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About Portugal - Europa 2020 - Ancient Postal Routes


In the days when messengers were at the service of royal households, noblemen, archbishops, abbots or other princes of the church, missives were transported by foot or on horseback, then by stagecoach, and later by train or aboard on longer journeys. A combination of these modes of transport would often be used.

Let us imagine that King João III wanted to send an important message to Henry VIII, pursuing his policy of advancing relationships between Portugal and England. The letter from the Portuguese court to England would normally be delivered in person by a trusted emissary from the royal household, who would travel by ship from Lisbon to London with his horse on board. On arrival, he would ride for the rest of the journey to the Palace of Whitehall (Westminster) where the king and the English court were based between 1530 and 1698.

For the postal service to evolve using the stagecoach, it was rst necessary to build passable roads or tracks. For many years, until the advent of the railway (the rst train in Portugal ran in 1856), the transportation of letters or parcels moved hand in hand with the construction of roads. From Lisbon to Porto, by road, the journey took 34 hours and used 23 relay stations. By train (and from June 1864 there was a train link between Lisbon and Gaia), the same journey took 14 hours.

Beyond this fundamental Lisbon-Porto axis (which included Caldas da Rainha, Condeixa, Leiria, Coimbra, etc.), letters and parcels were transported by muleteers or carriers who waited for the “post” at locations on the main axis and took to the road (when there was one) with their “pack”, caravans of mules that carried both letters and provisions to the hinterland towns such as Braga, Guarda and Viseu. The mid-19th century saw the spread of private stagecoach services that linked towns in the interior of the country. One of the rst was the Companhia de Viação Portuense (Porto Transport Company) with routes to Braga and Guimarães from 1860.

The Autonomous Regions of the Azores and Madeira had their own specific post transportation problems. The use of maritime transport to send correspondence to the islands had been previewed by old official charters pre-dating the creation of the rst master of the Posts. However, it was only in 1821 that King João VI o cially created the maritime postal service for the Azores and Madeira.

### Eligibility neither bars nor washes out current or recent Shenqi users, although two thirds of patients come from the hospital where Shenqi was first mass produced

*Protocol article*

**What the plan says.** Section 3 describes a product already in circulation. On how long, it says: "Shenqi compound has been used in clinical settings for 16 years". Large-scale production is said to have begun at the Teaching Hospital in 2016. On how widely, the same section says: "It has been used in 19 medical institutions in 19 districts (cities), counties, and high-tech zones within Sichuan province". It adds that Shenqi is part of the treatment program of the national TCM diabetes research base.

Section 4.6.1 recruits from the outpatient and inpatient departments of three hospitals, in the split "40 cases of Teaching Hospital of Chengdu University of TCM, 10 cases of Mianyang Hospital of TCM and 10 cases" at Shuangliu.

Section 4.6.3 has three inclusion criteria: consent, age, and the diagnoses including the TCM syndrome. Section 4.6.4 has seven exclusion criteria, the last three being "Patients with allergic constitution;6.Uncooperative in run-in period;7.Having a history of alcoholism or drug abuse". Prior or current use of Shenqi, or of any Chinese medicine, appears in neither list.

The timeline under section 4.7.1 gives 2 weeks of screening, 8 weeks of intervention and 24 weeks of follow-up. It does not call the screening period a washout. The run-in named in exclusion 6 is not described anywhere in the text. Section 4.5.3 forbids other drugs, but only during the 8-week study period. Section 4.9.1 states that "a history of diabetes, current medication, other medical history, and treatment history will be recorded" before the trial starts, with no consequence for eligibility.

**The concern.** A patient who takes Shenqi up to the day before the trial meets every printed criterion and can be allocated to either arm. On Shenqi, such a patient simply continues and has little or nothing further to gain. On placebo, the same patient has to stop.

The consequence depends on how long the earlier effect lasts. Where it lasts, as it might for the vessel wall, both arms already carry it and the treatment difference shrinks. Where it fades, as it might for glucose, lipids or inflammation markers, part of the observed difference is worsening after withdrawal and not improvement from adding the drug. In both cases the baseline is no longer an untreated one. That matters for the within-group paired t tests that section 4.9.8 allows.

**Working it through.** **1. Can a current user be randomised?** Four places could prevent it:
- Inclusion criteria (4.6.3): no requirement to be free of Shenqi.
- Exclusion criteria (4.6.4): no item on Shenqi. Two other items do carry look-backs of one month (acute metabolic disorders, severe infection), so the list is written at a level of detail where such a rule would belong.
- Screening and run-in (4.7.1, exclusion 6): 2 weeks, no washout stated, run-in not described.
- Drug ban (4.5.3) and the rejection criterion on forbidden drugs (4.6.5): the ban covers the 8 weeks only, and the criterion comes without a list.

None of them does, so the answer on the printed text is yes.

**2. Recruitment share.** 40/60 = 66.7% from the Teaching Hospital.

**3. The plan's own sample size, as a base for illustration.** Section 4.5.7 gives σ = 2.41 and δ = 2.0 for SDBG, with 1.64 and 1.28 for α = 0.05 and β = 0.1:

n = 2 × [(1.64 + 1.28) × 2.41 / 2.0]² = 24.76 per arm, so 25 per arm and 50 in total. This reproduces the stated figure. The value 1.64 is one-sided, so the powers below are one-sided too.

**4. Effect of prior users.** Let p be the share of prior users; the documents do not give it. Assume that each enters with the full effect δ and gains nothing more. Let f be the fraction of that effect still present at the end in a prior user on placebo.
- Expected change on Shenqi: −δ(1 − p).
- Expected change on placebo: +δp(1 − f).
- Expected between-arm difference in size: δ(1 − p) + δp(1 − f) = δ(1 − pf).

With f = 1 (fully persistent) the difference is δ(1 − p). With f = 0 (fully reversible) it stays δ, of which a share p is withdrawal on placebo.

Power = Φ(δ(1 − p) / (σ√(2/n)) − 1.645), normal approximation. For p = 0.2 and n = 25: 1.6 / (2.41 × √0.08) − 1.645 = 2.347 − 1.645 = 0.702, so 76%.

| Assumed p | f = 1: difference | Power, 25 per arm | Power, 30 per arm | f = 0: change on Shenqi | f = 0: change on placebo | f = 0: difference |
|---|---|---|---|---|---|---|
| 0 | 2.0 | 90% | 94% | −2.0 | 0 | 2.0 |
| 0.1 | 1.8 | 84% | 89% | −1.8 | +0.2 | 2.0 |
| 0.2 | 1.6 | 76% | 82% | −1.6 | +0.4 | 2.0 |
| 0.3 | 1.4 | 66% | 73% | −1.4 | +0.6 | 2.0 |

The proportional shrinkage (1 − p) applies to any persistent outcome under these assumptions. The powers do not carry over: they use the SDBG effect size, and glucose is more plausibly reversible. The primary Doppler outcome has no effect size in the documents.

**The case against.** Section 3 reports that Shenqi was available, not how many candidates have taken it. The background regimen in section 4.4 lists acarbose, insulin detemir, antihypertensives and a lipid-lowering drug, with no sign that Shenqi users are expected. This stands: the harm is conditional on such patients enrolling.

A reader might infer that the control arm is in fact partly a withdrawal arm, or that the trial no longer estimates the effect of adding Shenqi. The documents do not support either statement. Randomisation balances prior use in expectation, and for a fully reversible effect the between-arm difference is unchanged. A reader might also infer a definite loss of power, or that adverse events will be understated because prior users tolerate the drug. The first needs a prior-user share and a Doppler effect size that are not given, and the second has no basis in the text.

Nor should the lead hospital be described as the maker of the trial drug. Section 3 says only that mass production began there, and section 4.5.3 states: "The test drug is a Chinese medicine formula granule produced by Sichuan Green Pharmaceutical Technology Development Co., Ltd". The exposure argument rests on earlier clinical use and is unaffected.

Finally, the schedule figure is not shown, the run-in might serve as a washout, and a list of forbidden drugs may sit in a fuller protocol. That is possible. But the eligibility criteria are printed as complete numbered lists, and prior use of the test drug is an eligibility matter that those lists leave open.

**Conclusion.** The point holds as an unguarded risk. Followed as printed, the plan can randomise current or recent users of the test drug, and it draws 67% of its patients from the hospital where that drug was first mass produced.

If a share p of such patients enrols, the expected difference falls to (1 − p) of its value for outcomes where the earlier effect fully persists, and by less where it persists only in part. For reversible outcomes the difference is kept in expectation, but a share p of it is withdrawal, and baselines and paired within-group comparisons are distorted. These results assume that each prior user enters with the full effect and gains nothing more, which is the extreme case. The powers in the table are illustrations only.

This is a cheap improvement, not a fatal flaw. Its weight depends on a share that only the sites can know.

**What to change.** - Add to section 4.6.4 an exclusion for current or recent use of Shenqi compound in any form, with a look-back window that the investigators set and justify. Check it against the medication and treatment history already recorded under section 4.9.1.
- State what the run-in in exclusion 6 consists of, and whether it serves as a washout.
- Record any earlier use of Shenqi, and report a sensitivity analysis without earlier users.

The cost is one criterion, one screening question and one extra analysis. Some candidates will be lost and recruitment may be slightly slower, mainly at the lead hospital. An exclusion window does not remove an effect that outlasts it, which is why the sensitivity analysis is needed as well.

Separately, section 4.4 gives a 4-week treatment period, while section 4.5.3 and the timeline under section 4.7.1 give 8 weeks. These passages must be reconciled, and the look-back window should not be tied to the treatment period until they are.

In the interior of the various islands, the circulation of letters and parcels was ensured by private or municipal services that hired couriers or muleteers, as was the case on Portugal mainland. Due to the very uneven terrain and the lack of roads, a boat was often used as the simplest way to move around the islands.

As far as 1871, the Azores islands were linked by ships from the Empresa Insulana de Navegação (Island Navigation Company), which also carried the post. This company had a contract with the Portuguese government and its ships visited Lisbon regularly. From 1918 and due to its geo-strategic position in the middle of the North Atlantic, the Azores archipelago was frequently used as a stopover point or operational base for various seaplane flights that had the goal of securing the crossing between North America and the British Isles. However, regular air services to the mainland and to Madeira (including the transportation of post) only started in 1937.

The Port of Funchal was established in 1756 by royal charter from King José I. But it was only from 1878 that the Empresa Insulana de Navegação started visiting the island of Madeira regularly and transporting post, under another governmental contract that remained valid until 1914.

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